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There are 70,000 uninsured veterans in Illinois. The federal Veterans Health Administration covers veterans who have service-related disabilities or who have recently returned from active duty and then, space permitting, covers other veterans who do not have health insurance and have an income below a threshold set by the Veterans Health Administration each year. Veterans who have no access to care and who regularly fall through the cracks are those earning above the VHA threshold, which varies by county, based on the local standard of living.

Veterans Care was unanimously approved by both the Illinois Senate and House of Representatives earlier this month. To be eligible for Veterans Care, a veteran must meet the following criteria:

  • Be between the ages of 19 and 64.

  • Have been uninsured for the past six months.

  • Be ineligible for VHA and other health care programs like FamilyCare.

  • Have a household income up to 25 percent of the federal poverty level above the VHA threshold at the beginning of the program and, if funds permit after six months of operation, up to 50 percent of the federal poverty level above the VHA threshold.

  • Not have been dishonorably discharged from service.

  • Be willing to pay a monthly premium of $40, plus co-payments for doctor visits and prescriptions.

In his 2005 State of the State address, Blagojevich committed to providing $1.5 million in additional funding to increase the number of veteran service officers by 50 percent in an effort to improve outreach to the state's 1 million veterans and their families. Thanks to the increase in staffing, the service officers have helped more than 5,000 additional veterans apply for and receive compensation and other benefits during the first quarter of 2006, in comparison with the same time period in 2005.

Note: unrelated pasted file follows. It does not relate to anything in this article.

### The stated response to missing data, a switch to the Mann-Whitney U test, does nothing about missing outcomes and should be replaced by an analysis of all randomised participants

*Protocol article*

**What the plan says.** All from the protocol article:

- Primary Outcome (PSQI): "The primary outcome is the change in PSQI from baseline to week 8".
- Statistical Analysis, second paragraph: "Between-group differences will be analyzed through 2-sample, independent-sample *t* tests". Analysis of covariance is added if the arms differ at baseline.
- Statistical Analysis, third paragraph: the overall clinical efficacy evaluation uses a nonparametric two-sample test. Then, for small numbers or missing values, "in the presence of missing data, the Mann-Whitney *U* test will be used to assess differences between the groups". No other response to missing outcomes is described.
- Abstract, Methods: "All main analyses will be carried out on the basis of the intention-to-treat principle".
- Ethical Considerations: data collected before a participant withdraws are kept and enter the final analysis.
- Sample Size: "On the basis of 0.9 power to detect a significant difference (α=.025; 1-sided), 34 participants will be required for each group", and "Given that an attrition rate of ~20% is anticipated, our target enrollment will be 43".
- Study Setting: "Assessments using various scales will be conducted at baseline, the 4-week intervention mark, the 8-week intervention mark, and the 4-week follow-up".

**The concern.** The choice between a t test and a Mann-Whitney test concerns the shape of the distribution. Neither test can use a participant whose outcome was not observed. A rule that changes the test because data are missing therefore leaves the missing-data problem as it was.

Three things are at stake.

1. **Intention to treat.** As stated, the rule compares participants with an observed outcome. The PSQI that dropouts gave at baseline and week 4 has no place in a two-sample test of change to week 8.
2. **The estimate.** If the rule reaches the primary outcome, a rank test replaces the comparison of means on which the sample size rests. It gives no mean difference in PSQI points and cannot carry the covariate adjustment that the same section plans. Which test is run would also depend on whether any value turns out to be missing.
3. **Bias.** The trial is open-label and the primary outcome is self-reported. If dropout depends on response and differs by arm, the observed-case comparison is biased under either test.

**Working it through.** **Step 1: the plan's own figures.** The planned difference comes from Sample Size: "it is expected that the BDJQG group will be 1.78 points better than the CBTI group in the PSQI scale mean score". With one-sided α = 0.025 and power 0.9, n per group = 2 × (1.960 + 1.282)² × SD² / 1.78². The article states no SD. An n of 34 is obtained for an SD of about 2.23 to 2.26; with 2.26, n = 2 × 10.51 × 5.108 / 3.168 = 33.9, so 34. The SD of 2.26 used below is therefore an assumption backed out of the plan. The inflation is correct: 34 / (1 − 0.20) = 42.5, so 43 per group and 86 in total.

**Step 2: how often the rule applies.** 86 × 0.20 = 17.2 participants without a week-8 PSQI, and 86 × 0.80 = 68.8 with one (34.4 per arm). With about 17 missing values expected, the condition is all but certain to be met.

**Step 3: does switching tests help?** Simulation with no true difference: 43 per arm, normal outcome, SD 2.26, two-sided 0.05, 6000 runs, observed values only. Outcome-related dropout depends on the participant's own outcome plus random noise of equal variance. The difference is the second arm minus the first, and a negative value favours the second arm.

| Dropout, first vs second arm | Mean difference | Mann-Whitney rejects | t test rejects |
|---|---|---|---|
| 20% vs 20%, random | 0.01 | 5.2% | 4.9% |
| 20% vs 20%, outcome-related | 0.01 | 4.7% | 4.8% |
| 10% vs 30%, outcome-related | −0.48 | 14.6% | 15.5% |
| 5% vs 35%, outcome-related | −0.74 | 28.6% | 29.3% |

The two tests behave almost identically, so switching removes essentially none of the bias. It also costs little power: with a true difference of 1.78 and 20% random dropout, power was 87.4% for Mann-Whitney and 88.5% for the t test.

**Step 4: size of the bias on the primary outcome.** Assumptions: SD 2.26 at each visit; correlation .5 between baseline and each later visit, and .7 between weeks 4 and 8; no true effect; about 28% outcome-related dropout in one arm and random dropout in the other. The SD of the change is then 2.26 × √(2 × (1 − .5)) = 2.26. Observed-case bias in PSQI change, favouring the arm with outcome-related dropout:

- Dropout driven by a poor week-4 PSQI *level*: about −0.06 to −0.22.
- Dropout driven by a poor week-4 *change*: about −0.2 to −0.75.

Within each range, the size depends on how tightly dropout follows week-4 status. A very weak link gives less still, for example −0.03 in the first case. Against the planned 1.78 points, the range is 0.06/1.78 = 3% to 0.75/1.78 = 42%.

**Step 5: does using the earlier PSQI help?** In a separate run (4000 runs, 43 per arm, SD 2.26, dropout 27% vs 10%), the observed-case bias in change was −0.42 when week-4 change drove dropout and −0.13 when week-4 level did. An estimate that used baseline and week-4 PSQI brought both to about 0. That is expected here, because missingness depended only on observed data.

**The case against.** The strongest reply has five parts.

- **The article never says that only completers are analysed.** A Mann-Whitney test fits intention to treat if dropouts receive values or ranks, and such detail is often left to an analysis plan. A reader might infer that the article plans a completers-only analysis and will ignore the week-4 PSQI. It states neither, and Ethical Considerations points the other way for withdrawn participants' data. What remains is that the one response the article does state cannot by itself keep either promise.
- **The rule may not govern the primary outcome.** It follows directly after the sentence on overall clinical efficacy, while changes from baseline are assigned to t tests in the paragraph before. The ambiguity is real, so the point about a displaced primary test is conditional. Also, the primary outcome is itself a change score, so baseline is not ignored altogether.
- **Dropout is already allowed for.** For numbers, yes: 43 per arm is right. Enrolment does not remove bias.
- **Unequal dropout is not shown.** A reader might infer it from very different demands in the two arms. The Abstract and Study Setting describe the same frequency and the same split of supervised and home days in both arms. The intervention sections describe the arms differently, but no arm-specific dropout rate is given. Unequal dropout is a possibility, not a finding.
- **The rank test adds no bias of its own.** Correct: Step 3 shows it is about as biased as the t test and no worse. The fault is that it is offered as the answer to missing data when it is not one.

The service officers help veterans cut through the red tape and bureaucracy associated with applying and receiving compensation and other benefits from the federal Veterans Administration. The officers' primary job responsibility is assisting in applying for nearly $400 million in federal money that goes unclaimed each year by the 26.4 million veterans across the country. For example, at the "Supermarket of Veterans' Benefits" hosted last July at Chicago's Navy Pier, many veterans were unaware that they can access a variety of services, including education and vocational training, low-interest home loans, and counseling.

The state's 50 veteran service offices will also serve as a sign-up location for the new health care initiative for Illinois veterans, which will begin Sept. 1.

For more information on Veterans Cash, visit For more information on Illinois programs and initiatives for veterans, visit

[News release from the governor's office]